The reader response to my piece on the upcoming 50th anniversary of the assassination of President John F. Kennedy surprised me. Mostly positive, and I expected a lot more “You’re part of the conspiracy yourself” mail. Nope.
There are a few things I wanted to add to the piece here.
First, again, I have absolutely no doubt about the following things:
1. Lee Harvey Oswald fired three shots, and he was the sole gunman.
Never miss a local story.
2. Oswald had demonstrated previous murderous intent when he attempted to kill Major Gen. Edwin Walker earlier in 1963, which is an established fact in the case.
3. Oswald had written an anarchist tract which called for the abolition of the U.S. system of government.
4. On the day of the shooting, Oswald left his wedding ring and virtually all his money with his wife, who had rejected his entreaties to reunite during a separation. He took a package carrying his rifle to the Texas School Book Depository that was linked to him by fiber evidence.
5. I personally view the assassination as essentially a murder/suicide attempt.
6. I cannot rule out the possibility to the hundredth decimal place that Oswald was in some sort of bizarre contact with people with whom he discussed the assassination, and that those people may have encouraged him. I don’t think anyone can. Lyndon Johnson even stated this after his presidency.
7. Later investigations of the Kennedy assassination, most prominently the House Select Committee on Assassinations, came to the conclusion there was a fourth shot based on acoustical evidence. New technology has determined that conclusion to be wrong. The HSCA also said there was a conspiracy, but they were unable to determine what it was. If they were unable to do that, I am unsure how sound a conclusion that would be.
8. Oswald killed Dallas Police Officer J.D. Tippit, and attempted to shoot Officer N.M. McDonald when he was apprehended.
9. Various claims about the motions of the president’s head during the shooting are, in short, based on assumptions by untrained observers. Kennedy’s head moved slightly forward at Zapruder film frame 314, and then, yes, it went backward and to the left, which was a convulsion.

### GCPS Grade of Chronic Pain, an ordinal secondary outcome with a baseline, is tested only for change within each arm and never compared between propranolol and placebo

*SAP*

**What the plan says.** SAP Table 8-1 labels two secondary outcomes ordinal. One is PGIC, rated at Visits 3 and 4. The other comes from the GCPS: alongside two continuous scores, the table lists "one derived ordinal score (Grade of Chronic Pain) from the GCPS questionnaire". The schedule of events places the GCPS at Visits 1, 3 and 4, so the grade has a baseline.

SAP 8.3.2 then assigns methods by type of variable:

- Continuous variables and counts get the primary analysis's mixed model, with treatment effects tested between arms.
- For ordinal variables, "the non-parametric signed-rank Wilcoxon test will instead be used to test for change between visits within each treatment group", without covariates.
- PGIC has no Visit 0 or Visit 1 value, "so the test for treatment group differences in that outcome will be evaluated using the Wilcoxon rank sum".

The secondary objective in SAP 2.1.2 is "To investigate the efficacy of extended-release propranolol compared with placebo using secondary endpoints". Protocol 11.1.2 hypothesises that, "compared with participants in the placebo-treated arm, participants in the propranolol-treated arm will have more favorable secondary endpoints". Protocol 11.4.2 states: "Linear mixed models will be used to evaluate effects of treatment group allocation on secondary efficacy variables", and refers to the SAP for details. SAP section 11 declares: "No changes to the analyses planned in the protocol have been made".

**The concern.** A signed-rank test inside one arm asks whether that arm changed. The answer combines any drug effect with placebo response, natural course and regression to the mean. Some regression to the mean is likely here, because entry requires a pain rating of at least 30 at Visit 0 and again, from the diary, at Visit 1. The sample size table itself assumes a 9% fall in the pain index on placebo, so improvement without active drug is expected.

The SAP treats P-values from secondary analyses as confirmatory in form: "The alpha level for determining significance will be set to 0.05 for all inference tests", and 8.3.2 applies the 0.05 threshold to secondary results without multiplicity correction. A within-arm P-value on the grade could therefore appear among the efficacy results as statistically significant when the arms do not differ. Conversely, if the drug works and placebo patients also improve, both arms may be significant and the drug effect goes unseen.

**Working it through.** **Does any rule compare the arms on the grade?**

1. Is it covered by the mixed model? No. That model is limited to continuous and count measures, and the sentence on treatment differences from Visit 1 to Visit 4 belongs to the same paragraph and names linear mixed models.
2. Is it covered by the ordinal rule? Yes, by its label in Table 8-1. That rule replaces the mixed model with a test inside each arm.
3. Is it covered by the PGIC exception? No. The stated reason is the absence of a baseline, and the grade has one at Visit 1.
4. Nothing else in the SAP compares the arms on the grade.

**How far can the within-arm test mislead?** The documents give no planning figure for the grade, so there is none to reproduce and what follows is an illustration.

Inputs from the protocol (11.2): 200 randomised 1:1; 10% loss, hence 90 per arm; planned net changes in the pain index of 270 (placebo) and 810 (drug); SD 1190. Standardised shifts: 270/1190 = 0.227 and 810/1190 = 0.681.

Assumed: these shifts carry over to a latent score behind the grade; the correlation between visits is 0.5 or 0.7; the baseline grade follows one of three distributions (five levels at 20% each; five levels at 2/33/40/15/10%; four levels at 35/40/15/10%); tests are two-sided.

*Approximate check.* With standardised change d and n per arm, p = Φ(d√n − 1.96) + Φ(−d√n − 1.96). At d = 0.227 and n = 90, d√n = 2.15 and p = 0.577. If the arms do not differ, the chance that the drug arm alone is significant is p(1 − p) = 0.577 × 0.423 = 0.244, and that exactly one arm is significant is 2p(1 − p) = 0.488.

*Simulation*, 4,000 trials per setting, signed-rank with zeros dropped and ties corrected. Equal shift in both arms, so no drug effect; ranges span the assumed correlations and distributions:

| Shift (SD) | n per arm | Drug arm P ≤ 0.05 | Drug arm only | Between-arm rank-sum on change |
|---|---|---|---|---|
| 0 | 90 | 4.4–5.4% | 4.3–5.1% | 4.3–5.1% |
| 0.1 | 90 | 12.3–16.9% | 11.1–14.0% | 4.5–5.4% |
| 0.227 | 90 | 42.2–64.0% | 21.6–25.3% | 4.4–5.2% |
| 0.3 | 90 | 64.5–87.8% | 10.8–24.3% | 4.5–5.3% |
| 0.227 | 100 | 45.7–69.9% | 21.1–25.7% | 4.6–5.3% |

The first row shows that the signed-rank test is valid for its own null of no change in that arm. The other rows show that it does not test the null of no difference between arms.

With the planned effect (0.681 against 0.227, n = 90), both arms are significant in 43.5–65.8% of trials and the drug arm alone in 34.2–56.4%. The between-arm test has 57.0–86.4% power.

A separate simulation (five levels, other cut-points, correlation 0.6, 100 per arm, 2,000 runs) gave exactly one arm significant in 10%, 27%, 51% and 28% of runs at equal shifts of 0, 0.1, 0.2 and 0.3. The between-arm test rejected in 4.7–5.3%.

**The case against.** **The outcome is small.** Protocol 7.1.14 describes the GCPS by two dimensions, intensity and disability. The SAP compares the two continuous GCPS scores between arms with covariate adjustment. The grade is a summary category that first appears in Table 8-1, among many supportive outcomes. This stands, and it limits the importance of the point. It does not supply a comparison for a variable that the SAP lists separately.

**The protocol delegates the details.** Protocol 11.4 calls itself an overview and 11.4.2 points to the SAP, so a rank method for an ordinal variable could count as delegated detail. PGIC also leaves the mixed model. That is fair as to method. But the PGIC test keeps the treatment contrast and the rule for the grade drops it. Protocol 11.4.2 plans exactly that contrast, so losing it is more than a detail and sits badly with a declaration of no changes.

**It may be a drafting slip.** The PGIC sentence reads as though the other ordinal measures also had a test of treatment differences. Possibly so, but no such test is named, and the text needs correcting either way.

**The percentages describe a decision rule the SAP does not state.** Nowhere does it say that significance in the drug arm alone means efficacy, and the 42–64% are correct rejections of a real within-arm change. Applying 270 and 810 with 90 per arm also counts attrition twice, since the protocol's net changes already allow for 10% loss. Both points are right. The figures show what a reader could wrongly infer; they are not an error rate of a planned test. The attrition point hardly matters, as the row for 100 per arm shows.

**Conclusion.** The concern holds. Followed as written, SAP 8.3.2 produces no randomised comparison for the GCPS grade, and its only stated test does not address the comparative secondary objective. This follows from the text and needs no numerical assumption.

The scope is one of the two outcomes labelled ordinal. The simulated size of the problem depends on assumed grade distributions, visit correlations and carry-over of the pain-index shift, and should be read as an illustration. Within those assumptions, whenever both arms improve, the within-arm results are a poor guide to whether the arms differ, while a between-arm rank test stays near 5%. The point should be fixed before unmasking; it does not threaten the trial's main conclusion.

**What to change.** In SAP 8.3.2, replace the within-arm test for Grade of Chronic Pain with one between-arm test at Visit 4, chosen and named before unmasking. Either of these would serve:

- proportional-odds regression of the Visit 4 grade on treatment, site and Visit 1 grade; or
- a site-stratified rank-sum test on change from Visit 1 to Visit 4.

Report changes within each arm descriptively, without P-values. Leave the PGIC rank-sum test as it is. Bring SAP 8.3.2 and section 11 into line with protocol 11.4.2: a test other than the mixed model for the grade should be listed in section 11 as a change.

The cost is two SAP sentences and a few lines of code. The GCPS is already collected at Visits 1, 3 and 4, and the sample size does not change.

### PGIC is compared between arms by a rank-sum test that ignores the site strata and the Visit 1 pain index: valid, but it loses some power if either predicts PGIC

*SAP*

10. Many of the most prominent names in the conspiracy world are also obsessed with aliens and 9/11. Some of the critics, particularly those of the 1960s and 1970s were sincere, smart and well-intentioned people who performed a valuable role in re-examining the case. They shouldn’t be ridiculed. The debate needed to occur.
Now, having said all that, there was a definite conspiracy of sorts which didn’t involve Oswald’s plan to kill the president.
1. The Warren Commission was guilty of not examining evidence to make sure that the assassination didn’t ignite World War III with the Soviet Union.
You could see why they might have wanted to do that.
The Warren Commission didn’t say there wasn’t a conspiracy; they said there was no credible evidence to suggest one. There was FBI contact with Oswald prior to the assassination, and evidence was destroyed. There may well have been CIA contact with Oswald that, I believe, had nothing to do with the assassination, just bureaucratic CYA. I acknowledge that the full release of the CIA records in 2017 may show contact with Oswald, but I doubt it will be meaningful.
2. The fundamental physical conclusions of the Warren Commission were sound, including Commission Exhibit 399, the so-called “magic bullet,” which turned out to be an ordinary bullet.
3. While the autopsy on the president was not great, and notes were burned, I think there were two reasons:
a. The Kennedy family didn’t want it to be publicized that the president was, in fact, suffering from Addison’s disease.
b. The notes were burned by Dr. J.J. Humes because he felt they were “ghoulish,” as they were covered in blood.
Theories such as the alteration of the Zapruder film, the alteration of President Kennedy’s wounds during the autopsy, the planting of bullets at Parkland Hospital (in the movie JFK, Oliver Stone portayed Jack Ruby as doing just that), and anything involving Lyndon Johnson are ridiculous. There are memes floating out in the culture about the assassination which are now impossible to extinguish: “magic bullet,” “Oswald was a poor shot,” and “the rifle bolt couldn’t be worked that fast” come immediately to mind.
Finally, the notion that Jack Ruby, a highly eccentric, volatile speed addict beset by paranoia, would be entrusted to do anything by the mob is laughable. Claims made by Carlos Marcello to a cellmate claiming he had Kennedy killed fall under the category of, “Do you think Carlos Marcello ever lied or bragged before this?”
Friday, November 22, 2013, should be a day of quiet contemplation. President Kennedy’s life, triumphal and flawed, is worth remembering.
Oswald’s really isn’t.